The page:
I don't like pawn shops, but to be fair any dealer has to buy low and sell high. As the pawn shop guy says in other episodes of this show, he is not a collector and can not pay collector prices - he has to leave plenty of room to pay for whatever restoration may be needed and then make a profit that makes it worth his while to tie up his money in the item, pay for his store, electricity, staff salaries, etc., cover his losses when he buys something that is too far gone to fix economically and make a profit (i.e. take a loss) and then have enough left over for his own salary.
As for his playing spin the bottle with the watch, yes it is painful to see, but then just imagine how badly these have been treated over the decades by their owners who have no clue what they are or how to handle them. At least this watch will likely go to someone who can appreciate it and care for it.
|IHC Life Member|
I saw this episode and must agree totally with Jim and also that this is a rescue. It appears the "corking" of the balance wheel which prevented it from being further damaged in Handling was possibly dating all the way back to the Naval Observatory recalibration of the piece.
I hope that Mr. Ferdinand Geitner, the Watchmaker "expert" from Hollywood area also re-corked the movement avter the "shoot" was finished.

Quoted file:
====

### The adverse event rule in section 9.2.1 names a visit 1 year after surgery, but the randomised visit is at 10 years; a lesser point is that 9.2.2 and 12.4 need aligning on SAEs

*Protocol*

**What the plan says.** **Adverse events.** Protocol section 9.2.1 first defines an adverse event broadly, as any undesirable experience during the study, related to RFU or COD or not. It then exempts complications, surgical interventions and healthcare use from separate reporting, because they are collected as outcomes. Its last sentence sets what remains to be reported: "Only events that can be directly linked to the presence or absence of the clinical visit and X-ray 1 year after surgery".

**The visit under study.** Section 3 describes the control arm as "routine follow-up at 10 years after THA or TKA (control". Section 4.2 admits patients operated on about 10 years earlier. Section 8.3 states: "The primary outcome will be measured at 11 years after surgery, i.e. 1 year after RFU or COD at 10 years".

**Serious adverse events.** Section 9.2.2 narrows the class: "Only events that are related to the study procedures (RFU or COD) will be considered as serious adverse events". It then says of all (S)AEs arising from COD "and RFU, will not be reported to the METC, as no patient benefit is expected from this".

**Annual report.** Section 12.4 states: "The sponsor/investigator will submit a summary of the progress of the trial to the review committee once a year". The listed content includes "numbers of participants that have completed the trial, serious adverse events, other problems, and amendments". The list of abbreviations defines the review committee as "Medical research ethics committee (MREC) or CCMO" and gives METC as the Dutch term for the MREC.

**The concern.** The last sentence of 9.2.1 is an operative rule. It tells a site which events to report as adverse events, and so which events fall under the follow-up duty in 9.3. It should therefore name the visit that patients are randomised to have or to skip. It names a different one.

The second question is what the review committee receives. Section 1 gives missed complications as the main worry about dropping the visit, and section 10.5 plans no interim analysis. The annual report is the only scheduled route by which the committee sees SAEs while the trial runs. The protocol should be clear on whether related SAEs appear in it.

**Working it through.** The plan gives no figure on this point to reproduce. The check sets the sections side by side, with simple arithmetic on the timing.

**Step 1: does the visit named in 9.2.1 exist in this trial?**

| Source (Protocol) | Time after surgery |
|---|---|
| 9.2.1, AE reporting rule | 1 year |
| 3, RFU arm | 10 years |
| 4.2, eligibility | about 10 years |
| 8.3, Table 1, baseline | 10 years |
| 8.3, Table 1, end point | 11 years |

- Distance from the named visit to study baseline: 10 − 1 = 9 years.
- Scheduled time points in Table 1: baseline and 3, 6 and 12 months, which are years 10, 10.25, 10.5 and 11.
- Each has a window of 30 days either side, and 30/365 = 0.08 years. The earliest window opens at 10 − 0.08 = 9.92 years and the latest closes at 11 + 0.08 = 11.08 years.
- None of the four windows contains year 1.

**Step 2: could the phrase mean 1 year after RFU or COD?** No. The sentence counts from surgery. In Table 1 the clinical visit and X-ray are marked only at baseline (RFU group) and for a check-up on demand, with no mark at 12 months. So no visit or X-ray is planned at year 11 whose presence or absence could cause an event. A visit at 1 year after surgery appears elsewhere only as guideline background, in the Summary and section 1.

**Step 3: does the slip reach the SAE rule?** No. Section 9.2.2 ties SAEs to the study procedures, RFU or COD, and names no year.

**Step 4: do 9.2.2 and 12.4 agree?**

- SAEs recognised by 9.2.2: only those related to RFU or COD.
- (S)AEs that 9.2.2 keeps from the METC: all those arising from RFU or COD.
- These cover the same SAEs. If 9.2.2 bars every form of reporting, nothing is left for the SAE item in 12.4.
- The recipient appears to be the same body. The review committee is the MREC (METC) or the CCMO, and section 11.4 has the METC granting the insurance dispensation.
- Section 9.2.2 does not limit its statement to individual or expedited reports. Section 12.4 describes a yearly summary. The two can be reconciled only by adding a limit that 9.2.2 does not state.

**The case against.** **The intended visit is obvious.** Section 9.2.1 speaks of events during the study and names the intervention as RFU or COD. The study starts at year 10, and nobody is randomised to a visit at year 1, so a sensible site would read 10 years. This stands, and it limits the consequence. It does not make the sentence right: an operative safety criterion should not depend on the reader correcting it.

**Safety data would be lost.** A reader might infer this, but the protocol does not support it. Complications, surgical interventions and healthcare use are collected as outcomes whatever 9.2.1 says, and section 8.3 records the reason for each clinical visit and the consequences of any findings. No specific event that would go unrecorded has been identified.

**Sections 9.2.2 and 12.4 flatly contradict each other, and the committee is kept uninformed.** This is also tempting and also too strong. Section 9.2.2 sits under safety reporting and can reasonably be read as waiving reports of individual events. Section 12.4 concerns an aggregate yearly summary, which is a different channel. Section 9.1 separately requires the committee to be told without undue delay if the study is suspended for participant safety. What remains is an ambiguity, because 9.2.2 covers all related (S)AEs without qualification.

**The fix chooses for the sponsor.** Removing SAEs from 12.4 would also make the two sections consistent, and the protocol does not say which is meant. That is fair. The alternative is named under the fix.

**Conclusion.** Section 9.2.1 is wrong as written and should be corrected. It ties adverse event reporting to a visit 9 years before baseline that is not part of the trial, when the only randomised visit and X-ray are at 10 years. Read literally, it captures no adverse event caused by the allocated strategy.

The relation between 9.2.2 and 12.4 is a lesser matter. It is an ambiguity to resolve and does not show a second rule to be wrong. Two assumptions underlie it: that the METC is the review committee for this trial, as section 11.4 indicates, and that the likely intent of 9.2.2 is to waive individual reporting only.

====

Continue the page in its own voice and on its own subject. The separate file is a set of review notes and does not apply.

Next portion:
|IHC Member 163|
It was re-run just last night. I thought exactly the same thing when Rick spun the movement on the gimble, and said so to my wife.
You're right Bruce, it was the one with the Shelby Cobra.
|IHC Member 1143|
Well gang, the saga continues. I was able to purchase the Hamilton clock for $2,025, though I have not heard any more from the History Channel production company.
I did call Ferdinand Geither who indeed was the fellow who checked the clock out. He said he was called by the production company to come in and check out the clock. So much for Rick's friend who is a "clock guy." He said it was in great shape and that he did put the corks back under the balance wheel before he left the set. He did not know what may have happened to the clock after that.
I asked him if he indeed charged them $50 for consulting, and he said that was a joke. I always says that for his "free be's."
So stay tuned as the story continues.